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Overview: Bespoke and hand-crafted from entirely new materials, the Sylvester is probably the least chopped of chopper bikes. Though not built from “scratch,” this far-out concept features many familiar chopper features (each with a futuristic twist) including extended forks, hardtail frame, no rear suspension, dropped drag handlebars and oversized (centerless!) wheels. Ooooh-so-low!

Designer: Olcay Tuncay Karabulut

ORBiS – Bluetooth Speaker

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Overview: We’d like to believe our beloved devices will last us a lifetime, but they all have an expiration date whether it’s because we upgrade or they fail to continue working. Most current electronics are wrongly designed around our false trust that they will last forever, & therefore pay little attention to the product’s afterlife. The ORBiS Bluetooth speaker is not one of these products! Each & every component was thoughtfully crafted with awareness to it’s impermanence. As much as possible, it’s recyclable, salvageable, fixable & safely disposable. All without sacrificing functionality or beauty!

ORBiS has been designed so its disassembly is simple and intuitive. The products cast Jesmonite housing is fixed using turned aluminum features which employ the use of tensioned nitrile cord. This cord can be simply cut or unfixed from its mounting in order to gain immediate access to the products internal components. These fixing are located on either side of the product.

Once inside, all the components are mounted within skeletal framework in order to be easily identified and removed from the product without the worry of having to tackle any irreversible fixtures like hot glue. The premise of this idea was originally inspired by air-fix kits which present an array of parts in an easy removal format.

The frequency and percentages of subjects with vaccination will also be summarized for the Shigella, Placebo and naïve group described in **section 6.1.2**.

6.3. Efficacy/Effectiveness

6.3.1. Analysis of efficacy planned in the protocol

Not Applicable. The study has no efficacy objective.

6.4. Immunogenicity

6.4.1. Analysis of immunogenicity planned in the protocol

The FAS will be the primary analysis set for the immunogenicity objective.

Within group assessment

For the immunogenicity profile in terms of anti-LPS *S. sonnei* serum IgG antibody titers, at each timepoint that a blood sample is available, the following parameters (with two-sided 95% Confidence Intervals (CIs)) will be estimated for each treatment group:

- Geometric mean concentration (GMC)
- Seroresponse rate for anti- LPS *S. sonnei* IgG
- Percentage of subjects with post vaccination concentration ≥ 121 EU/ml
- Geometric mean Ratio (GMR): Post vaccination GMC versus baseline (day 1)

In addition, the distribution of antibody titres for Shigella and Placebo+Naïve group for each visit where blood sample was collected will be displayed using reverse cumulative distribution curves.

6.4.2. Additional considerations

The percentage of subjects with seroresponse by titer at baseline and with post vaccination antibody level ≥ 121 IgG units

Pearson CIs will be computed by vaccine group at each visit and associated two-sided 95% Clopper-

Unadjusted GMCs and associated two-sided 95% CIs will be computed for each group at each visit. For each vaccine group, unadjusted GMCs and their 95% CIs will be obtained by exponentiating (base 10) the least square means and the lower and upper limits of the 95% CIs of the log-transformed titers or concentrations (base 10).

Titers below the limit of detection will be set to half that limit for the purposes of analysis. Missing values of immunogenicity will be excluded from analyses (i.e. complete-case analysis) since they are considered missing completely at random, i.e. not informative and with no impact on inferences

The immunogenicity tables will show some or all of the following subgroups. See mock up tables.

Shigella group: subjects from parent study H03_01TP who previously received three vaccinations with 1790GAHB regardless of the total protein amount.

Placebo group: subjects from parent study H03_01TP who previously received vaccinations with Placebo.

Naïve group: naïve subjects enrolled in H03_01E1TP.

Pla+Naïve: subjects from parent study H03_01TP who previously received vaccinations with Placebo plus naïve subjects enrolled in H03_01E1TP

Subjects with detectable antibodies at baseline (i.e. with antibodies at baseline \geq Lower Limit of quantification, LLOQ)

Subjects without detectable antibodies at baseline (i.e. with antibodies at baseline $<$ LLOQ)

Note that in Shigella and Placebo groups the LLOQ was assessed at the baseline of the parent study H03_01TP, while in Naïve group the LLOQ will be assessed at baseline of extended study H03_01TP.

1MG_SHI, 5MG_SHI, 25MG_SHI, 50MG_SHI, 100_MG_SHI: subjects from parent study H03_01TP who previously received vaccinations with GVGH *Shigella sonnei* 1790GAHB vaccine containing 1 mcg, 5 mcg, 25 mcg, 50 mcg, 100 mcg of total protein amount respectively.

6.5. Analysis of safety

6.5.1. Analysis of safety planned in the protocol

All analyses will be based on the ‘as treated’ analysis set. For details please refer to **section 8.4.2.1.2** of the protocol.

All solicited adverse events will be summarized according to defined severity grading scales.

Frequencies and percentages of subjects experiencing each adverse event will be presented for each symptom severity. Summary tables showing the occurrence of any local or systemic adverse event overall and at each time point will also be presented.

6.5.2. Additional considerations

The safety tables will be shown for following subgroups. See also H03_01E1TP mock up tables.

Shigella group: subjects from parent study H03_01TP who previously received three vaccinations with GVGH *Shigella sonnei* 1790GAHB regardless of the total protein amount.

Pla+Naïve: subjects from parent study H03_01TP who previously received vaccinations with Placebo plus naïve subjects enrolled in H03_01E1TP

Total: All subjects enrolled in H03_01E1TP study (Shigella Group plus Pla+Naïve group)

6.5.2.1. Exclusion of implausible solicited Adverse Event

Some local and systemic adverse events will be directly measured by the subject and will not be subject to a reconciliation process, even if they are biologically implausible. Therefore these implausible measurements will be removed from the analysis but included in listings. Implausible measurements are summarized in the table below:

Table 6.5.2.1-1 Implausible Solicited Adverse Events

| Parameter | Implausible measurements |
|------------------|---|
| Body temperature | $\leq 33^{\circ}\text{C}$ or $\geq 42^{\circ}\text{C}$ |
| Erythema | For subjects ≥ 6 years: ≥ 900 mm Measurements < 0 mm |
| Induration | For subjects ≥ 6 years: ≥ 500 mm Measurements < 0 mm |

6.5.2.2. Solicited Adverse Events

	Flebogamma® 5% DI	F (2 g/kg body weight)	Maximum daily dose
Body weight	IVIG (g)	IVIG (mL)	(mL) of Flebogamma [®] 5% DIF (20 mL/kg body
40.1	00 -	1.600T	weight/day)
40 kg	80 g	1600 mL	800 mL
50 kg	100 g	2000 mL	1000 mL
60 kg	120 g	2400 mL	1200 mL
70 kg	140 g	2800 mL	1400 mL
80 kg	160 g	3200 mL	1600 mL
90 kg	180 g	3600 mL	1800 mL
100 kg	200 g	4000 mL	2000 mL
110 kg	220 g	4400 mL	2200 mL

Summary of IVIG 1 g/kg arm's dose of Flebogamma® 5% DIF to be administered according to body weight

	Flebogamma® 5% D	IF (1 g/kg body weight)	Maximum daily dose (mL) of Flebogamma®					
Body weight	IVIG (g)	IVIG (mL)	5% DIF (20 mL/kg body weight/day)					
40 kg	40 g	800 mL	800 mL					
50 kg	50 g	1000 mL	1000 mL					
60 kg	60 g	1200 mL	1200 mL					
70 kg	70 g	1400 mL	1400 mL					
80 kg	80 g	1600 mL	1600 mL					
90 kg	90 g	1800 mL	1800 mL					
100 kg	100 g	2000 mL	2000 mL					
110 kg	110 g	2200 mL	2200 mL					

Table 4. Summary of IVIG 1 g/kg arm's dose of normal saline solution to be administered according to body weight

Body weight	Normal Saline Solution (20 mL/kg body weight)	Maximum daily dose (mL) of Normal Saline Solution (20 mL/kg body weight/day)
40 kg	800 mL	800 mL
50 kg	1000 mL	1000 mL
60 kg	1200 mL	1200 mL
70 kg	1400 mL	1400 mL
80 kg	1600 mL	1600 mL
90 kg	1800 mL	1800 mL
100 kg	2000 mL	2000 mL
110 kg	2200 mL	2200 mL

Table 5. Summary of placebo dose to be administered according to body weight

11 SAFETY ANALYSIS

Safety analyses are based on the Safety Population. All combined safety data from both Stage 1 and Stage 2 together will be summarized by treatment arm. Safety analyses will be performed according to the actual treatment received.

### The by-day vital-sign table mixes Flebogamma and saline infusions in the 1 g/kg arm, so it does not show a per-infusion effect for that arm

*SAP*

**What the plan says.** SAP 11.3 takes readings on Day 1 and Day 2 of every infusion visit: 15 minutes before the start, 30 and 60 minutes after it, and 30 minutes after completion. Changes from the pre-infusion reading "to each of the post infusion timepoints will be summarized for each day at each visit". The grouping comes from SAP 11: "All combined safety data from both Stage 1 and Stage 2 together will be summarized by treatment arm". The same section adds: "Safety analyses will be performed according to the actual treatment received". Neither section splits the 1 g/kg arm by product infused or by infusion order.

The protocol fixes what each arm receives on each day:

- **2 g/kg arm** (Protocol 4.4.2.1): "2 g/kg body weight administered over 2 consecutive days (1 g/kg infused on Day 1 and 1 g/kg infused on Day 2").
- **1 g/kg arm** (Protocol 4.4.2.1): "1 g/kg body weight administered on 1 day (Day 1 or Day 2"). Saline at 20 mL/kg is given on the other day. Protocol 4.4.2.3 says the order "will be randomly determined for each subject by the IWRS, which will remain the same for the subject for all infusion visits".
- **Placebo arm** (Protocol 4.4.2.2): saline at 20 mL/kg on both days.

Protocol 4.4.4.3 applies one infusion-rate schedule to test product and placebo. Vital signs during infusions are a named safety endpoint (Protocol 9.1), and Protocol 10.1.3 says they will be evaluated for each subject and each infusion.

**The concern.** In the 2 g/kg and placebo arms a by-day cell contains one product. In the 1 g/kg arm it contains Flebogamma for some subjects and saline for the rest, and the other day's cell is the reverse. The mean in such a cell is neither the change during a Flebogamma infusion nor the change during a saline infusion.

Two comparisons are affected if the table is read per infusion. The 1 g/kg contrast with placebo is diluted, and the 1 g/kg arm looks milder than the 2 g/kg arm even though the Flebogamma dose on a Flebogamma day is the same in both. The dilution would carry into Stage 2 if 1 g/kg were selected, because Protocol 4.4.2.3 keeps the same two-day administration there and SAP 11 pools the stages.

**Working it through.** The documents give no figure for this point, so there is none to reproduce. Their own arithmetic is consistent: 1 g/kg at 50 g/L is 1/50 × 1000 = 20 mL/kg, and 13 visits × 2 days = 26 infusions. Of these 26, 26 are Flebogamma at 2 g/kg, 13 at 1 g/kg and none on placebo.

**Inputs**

Mounted within this framework is a small tool with several interchangeable heads. This tool can be removed and used to disassemble the entirety of the product. This dismisses the worry and necessity of gathering any tools prior to the recycling process making the product self sufficient for those who directly deal with the electronic waste.

The products PCB has been designed under the influence of WEEE regulations which require the mandatory removal of certain components from a circuit board prior to any recoiling process. This can often be a lengthy ritual which requires the de-soldering of individual components before the board can be dealt with accordingly. In response to this my PCB design is suggestive of an approach which will group together common components within separate sub sections. The board is then designed to be quickly snapped into these multiple sections which will afford a rapid approach to the separation of regulated waste.

ORBiS has also been designed with consideration toward aiding the efficiency of a process which will prevent the loss of precious materials. Improved efficiency will result in maximizing a products recyclability, ensuring greater material recovery is achieved.

Designer: Scott Matthews